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1887 Victoria Large Silver Golden Jubilee Medal

1887 Victoria Large Silver Golden Jubilee Medal Boxed

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Buy a 1887 Victoria Large Silver Golden Jubilee Medal

Official large silver medal in original box, issued to mark Queen Victoria’s Golden Jubilee in 1887. Obverse: portrait of Victoria facing left wearing the Small Diamond Crown and a long lace veil in addition to several decorations and lavish jewels. Designed by Joseph Edgar Boehm, similar in many respects for his ‘Jubilee Head’ used on coinage from 1887 but more detailed. Legend: ‘VICTORIA REGINA ET EMPERATRIX’. Reverse: features central enthroned figure, representing the British Empire, holding a sword and an orb, two lions by her side. To her left the personifications of Science, Letters and Arts, to her right Industry and Agriculture. At her feet is Mercury, reclining, accompanied by ‘the Genius of Electricity and Steam’. Below this, five shield bear the names of the continents: ‘ASIA’, ‘AMERICA’, ‘EUROPE’, ‘AUSTRALASIA’ and ‘AFRICA’. Above fly two cherubs holding a wreath that holds the intwined letters ‘VRI’ and clutching shields bearing the dates of Queen Victoria's accession (mdcccxxxvii) and jubilee (mdccclxxxvii) in Roman numerals. At the very top of the reverse is the word ‘COMMEMORATION’. It’s a complex design attributed to Boehm and the British painter and sculptor, Frederic Leighton, 1st Baron Leighton. This impressive medal is the large type (Eimer 1733b, rather than 1733a), measuring 77 millimetres in diameter. It comes in its red leather case of issued from The Royal Mint with gold detail to the lid and an original information card, describing the design, enclosed. References: BHM 3219, Eimer 1733b.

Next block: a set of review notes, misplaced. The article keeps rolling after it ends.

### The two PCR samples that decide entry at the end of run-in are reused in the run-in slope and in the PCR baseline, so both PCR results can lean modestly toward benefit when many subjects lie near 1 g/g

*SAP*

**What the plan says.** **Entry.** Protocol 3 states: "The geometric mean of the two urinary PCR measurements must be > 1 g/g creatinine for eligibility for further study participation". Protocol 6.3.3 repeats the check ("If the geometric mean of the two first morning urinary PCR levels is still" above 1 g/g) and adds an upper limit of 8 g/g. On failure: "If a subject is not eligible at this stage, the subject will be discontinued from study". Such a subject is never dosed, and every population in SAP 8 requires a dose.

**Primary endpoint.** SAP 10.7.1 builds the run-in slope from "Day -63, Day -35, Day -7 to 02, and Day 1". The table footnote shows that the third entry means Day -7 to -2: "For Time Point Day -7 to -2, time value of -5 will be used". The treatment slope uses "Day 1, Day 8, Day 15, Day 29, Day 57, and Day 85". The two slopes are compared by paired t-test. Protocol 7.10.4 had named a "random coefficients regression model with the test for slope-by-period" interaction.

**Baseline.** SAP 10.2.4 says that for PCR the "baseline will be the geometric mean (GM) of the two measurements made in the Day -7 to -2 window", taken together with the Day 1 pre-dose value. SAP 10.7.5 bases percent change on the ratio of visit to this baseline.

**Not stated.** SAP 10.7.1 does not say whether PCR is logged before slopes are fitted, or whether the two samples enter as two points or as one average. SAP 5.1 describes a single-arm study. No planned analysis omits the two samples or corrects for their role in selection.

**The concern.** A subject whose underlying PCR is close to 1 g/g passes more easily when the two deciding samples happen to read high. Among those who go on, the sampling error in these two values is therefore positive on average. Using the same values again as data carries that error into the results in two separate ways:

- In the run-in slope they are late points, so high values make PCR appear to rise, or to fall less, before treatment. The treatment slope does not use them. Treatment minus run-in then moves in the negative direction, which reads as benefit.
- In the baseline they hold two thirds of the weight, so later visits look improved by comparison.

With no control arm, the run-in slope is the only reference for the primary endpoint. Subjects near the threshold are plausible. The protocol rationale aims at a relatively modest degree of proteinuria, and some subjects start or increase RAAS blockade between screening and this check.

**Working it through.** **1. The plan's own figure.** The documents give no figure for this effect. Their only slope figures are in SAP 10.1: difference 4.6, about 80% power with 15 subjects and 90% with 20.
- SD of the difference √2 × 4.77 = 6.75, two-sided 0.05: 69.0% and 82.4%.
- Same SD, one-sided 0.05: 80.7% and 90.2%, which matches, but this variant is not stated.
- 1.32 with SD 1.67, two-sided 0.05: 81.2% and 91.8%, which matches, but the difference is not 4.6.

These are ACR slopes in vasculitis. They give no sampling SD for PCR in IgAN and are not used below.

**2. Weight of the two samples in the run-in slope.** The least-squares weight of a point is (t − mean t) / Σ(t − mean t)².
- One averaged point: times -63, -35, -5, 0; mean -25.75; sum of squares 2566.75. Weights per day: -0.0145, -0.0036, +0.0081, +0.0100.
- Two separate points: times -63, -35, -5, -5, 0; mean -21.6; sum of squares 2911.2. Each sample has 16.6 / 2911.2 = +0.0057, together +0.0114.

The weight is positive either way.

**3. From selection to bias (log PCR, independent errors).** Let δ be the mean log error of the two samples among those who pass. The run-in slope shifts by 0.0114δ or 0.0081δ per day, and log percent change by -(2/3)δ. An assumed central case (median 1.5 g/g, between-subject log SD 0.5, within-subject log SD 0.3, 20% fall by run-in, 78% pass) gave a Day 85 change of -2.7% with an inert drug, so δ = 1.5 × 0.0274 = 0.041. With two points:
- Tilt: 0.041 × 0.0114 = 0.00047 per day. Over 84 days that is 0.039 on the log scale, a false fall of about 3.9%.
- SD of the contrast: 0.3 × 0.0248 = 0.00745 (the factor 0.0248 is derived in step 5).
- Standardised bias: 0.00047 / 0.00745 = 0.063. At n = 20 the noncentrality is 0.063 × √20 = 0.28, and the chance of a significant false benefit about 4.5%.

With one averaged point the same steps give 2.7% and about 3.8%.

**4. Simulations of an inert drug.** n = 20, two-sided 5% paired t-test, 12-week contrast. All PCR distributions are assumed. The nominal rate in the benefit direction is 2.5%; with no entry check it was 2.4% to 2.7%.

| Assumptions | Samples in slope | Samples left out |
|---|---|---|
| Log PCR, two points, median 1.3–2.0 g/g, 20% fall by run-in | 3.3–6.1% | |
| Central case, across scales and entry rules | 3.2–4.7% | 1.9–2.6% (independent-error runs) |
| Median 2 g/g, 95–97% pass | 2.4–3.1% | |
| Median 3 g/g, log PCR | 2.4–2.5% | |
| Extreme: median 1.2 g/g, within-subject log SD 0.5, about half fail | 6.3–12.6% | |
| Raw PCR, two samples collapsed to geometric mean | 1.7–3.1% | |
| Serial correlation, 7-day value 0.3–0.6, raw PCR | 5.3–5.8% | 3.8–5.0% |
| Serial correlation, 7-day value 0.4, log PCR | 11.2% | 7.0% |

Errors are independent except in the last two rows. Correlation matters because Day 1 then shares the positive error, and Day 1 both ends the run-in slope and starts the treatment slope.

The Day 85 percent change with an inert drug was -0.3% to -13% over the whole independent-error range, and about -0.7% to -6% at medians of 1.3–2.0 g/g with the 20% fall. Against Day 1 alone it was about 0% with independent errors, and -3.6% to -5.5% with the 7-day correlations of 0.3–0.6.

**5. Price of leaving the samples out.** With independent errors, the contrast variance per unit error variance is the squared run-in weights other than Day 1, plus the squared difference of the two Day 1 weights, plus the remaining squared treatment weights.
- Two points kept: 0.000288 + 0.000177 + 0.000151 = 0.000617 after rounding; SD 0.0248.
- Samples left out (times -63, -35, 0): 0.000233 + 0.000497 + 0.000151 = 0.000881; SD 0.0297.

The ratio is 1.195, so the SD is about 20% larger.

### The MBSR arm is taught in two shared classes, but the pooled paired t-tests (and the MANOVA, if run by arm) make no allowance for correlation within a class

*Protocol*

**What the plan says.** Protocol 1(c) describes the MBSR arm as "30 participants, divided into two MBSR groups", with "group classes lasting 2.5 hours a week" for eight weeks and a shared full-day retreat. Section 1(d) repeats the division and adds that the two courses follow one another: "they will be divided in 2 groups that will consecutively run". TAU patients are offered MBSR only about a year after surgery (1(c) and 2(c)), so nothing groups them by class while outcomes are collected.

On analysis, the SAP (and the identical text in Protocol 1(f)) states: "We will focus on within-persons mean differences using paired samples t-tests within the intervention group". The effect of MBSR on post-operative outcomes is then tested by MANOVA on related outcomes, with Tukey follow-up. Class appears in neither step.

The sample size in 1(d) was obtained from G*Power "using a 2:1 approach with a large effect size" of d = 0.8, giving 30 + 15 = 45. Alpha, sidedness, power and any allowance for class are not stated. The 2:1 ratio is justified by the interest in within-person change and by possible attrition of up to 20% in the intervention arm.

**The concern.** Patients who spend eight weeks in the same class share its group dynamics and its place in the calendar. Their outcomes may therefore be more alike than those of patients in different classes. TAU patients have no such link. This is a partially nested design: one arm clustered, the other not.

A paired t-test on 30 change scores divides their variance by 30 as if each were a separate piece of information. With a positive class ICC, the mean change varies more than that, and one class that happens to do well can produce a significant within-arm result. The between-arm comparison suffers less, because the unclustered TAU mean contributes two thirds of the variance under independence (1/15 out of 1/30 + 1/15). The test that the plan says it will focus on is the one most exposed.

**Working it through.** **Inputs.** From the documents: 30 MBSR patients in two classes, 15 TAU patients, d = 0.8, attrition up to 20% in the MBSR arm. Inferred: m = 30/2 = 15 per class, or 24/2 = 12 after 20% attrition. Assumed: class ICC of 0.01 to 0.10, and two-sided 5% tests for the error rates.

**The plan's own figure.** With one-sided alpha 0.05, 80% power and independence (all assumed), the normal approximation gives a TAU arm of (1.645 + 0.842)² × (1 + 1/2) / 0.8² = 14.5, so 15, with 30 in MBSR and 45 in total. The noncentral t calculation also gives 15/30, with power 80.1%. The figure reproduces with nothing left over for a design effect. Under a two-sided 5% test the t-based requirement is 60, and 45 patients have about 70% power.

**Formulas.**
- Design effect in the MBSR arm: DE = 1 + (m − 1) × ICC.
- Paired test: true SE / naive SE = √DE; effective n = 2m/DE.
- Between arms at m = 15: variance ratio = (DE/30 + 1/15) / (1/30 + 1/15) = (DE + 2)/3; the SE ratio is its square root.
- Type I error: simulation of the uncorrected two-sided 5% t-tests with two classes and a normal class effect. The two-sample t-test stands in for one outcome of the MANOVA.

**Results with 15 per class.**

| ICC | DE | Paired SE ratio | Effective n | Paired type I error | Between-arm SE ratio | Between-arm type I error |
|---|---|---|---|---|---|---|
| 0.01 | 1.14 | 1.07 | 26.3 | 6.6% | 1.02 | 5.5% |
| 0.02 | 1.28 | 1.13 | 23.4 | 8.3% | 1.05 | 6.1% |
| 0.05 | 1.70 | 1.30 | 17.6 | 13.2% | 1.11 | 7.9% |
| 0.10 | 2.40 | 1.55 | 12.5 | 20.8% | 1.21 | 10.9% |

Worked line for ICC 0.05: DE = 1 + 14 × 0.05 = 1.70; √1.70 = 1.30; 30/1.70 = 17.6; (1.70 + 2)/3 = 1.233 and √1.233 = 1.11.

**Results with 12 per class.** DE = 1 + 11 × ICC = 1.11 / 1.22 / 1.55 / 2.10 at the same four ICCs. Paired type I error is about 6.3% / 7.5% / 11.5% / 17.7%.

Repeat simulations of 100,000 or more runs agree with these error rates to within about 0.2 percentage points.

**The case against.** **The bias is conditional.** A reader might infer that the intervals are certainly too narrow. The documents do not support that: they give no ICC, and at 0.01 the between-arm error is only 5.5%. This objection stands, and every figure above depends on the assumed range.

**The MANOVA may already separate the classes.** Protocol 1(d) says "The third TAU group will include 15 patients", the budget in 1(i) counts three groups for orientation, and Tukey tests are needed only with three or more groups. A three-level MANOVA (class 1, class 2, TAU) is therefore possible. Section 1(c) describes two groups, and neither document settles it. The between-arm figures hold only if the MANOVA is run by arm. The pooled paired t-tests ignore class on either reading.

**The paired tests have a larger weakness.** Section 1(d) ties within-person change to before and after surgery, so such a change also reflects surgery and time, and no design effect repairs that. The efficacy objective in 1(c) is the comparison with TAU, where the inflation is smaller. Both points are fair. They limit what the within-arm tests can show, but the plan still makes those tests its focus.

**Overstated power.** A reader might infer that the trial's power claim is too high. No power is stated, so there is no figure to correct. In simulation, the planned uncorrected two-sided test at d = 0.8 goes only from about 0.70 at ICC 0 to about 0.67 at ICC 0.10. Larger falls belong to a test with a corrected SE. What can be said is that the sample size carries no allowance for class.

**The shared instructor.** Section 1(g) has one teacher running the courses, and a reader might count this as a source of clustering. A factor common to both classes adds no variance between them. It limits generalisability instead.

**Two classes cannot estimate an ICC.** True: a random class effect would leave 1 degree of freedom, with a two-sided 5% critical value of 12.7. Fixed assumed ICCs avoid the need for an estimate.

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Left-facing portrait of Queen Victoria wearing small crown, decorations and long lace veil. Signed ‘J.E.B.’ to truncation for Joseph Edgar Boehm.


Enthroned figure to center, Mercury below, standing figures representing Science, Letters, Art, Industry, and Agriculture to either side, shields below, and cherubs above. ‘COMMEMORATION’ at the top.


77-millimetre silver official medal in original box of issue from The Royal Mint.

Who was Joseph Edgar Boehm?

Sir Joseph Edgar Boehm, 1st Baronet, RA (1834-1890) was an Austrian sculptor and medallist who studied in Vienna before settling in London in 1862, becoming a British subject in 1865. He was renowned for his portrait busts of eminent Victorians, as well as his work for the royal family, totalling some 40 commissions. Boehm won several commissions tied to Queen Victoria's 1887 Golden Jubilee, including medals and a new coin portrait which would become known as the Jubilee Head. The design was severely criticised and quickly replaced, not long after the artist’s sudden death in 1890.

Frederick Leighton and the Royal Mint

In 1892 the Chancellor of the Exchequer convened a committee to assess new coinage designs, seeking to correct issues that had arisen with the Jubilee coinage, issued in 1887. Among the members of the committee was Sir Frederick Leighton (1830-1896), the popular British painter, then president of the Royal Academy. Leighton had a direct hand in official medals issued to mark the Golden Jubilee and would approve of the new portrait of Queen Victoria, chosen to replace the one introduced in 1887. Leighton and the committee selected a veiled portrait by Thomas Brock from a choice of seven designs. This would become known as the Widowed Head and can be seen on coinage minted between 1893 and the end of Victoria's reign.

This medal was also issued in bronze: 1887 Victoria Large Bronze Golden Jubilee Medal.


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